The Italian banking sector is imploding, Deutsche Bank may be headed for single digits, and the Brexit fallout is beginning to be felt in earnest in the UK where multiple property funds have gated investors, citing illiquidity amid rising redemption requests.
But I don't want to talk about any of that. However, I'd be remiss if I didn't survey the damage. Have a look below.
The "Italian Job":
(Charts: BofAML, my addition)
(Chart: Citi, my addition)
The market's fixation on the three admittedly important stories mentioned above has diverted attention from the "main event," so to speak. While everyone's eyes were focused squarely on Europe, the offshore yuan quietly logged its third straight week of losses against the dollar:
This is cause for concern. As Capital Economics' Chief China Economist Mark Williams wrote in a note last month, the yuan's persistent decline over the last few months may indicate "that the PBOC was banking on market interest being focused elsewhere."
Well, they were right. No one was paying attention and the CNY (NYSEARCA:CYB) continued its grind lower against the trade-weighted basket:
(Chart: Credit Suisse)
For their part, Credit Suisse thinks the economic outlook is deteriorating for China which makes more FX depreciation a virtual certainty. Here's more:
We forecast USDCNY to rise to about 6.84 by end-2016 and 7.11 by end-2017. However, our perception is that the government judges the August 2015 devaluation was a mistake that it does not want to repeat. We expect it to draw down on FX reserves to maintain a gradual, almost predictable, pace of depreciation. We estimate FX reserves have fallen every month this year on a valuation-adjusted basis, even if the pace has fallen to less than $10bn per month since April. We expect FX reserves to fall to $2.74tn by the end of 2017. This implies a continued fall in the CNY on a nominal and real effective exchange rate basis.
Of course that will lead to more pressure on CNH and a wider gap between the onshore and offshore spots. The wider that gap, the more pressure on risk assets, including US stocks (NYSEARCA:SPY). CNY's decline vs USD and CFETS "makes a mockery" of the central bank's suggestion that it wants to keep its currency stable, Capital Econ's Williams notes. Here's a bit from Commerzbank's Zhou Hao via Bloomberg:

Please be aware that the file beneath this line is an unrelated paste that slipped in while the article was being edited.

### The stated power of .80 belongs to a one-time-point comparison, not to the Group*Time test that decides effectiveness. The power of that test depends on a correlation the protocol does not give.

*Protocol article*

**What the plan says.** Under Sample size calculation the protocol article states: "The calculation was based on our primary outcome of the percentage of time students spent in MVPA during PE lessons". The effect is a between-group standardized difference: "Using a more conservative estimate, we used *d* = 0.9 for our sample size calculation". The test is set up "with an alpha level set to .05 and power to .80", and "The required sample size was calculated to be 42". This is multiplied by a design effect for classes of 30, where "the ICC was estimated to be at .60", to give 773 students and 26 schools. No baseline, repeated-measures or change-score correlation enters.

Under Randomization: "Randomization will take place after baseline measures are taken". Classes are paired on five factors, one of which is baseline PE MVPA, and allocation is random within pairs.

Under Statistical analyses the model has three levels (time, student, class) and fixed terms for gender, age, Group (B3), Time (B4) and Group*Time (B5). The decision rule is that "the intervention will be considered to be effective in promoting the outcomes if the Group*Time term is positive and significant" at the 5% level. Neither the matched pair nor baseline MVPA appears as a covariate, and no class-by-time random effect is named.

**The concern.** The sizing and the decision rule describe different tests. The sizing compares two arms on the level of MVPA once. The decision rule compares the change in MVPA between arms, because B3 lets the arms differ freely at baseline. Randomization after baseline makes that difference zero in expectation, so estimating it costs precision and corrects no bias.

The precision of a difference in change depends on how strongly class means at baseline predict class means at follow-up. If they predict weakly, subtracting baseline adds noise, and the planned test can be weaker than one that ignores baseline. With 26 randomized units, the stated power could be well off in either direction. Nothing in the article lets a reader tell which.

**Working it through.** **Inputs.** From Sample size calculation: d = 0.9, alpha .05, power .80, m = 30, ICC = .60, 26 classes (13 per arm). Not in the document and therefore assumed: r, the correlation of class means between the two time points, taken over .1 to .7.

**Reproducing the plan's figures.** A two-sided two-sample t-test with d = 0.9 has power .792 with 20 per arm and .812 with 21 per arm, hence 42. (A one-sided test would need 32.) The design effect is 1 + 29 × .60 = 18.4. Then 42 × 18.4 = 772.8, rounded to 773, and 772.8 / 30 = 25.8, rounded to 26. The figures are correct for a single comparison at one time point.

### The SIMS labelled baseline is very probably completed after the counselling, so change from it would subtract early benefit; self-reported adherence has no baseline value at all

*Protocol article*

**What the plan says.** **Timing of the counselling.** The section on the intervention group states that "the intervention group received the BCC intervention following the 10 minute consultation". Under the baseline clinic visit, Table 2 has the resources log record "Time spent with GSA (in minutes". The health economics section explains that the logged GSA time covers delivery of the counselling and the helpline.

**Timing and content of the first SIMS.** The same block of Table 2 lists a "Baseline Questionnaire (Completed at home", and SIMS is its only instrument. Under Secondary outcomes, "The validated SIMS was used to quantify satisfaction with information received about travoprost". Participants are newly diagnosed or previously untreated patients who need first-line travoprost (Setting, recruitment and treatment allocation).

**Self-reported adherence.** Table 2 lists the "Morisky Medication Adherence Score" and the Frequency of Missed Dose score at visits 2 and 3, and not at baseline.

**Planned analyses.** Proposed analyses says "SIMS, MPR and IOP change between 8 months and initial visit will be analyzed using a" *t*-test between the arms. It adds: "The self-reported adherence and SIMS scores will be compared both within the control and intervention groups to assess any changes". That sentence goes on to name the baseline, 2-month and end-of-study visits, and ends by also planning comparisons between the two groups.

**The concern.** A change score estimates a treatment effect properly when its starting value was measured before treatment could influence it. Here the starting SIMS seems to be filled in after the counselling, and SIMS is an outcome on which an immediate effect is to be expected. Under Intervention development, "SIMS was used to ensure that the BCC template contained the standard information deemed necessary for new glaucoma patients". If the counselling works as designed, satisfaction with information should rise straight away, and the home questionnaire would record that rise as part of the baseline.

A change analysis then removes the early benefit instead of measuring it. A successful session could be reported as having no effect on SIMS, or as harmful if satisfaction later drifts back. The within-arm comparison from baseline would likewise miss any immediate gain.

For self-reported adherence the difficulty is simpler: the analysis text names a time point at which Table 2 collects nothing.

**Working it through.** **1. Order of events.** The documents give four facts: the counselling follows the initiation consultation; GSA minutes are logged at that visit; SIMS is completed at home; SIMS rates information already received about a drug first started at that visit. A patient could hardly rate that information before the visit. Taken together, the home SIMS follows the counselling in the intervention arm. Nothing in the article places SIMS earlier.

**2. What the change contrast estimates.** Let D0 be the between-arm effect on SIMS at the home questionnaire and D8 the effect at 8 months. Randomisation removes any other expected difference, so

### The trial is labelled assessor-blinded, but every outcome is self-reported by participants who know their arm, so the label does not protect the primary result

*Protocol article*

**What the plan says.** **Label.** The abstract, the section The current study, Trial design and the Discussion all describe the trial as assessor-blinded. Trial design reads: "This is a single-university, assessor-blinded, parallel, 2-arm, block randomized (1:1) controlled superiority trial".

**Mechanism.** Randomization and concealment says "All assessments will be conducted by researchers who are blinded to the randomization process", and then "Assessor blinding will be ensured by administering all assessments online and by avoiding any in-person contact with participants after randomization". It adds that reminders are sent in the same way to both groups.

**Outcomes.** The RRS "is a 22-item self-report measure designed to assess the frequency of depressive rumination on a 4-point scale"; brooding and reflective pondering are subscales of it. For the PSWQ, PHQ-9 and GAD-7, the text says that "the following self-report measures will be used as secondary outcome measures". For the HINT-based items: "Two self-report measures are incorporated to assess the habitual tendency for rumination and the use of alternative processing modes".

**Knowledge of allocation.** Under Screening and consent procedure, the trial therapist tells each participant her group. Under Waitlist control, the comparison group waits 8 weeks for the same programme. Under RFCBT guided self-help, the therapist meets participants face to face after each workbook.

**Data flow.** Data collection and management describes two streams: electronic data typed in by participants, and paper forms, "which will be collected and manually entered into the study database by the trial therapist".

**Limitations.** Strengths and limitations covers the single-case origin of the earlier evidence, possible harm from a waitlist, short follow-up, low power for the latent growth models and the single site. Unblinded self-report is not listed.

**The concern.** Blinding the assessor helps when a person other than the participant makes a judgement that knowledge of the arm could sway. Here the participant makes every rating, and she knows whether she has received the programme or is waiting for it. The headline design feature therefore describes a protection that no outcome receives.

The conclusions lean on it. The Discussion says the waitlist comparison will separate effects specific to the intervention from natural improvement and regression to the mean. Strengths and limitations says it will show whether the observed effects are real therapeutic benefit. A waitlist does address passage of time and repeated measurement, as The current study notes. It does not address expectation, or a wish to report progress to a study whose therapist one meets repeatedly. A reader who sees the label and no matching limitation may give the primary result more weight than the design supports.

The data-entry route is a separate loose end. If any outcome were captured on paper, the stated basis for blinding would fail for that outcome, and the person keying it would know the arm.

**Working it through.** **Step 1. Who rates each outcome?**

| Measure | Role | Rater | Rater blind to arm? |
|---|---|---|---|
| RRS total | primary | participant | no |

- PBOC probably won't allow much upside on USD/CNY after it passes 6.70, a level that would intensify bearish sentiment
- Central bank is releasing some pent-up depreciation pressure by weakening currency now while market environment is favorable
- Overall capital outflows could be easing, which is "somewhat inconsistent" with USD/CNY spot rate movement
- FX forwards market quiet, which hints that market doesn't see it as worthwhile to speculate on large CNY depreciation
Once again, no one knows quite what to think. This is a juggling act for China. It's a matter of guessing when they finally drop one (or more) of the many balls they have in the air.
Recall that selling FX reserves to control the pace of the devaluation saps liquidity from the system. That necessitates RRR cuts. Here's Credit Suisse again (emphasis mine):
We expect China's reserve requirement ratios (NYSE:RRR) to be cut by 100bps, but stress that this is more likely to be simply to manage liquidity levels for the current interest rate structure rather than to lower rates. We see a chance that the PBoC could cut its policy guidance rates by another 25bps later this year if the US Fed remains dovish. However, we believe continuing pressure on the CNY greatly limits the scope for lower interest rates.
Right. That's exactly the dynamic I discussed a few days ago. Here's how I put it:
Consider also that efforts to prop up the yuan and control the pace of the devaluation add fuel to the fire. Think about what happens when the PBoC intervenes in the spot market. They sell dollars. They're effectively sucking RMB liquidity out of the system. In order to offset that, they need to cut RRR (which is what you saw on numerous occasions last year). Of course RRR cuts are an easing measure. And easing is currency negative. The pressure builds anew. China intervenes. Liquidity dries up. And around we go.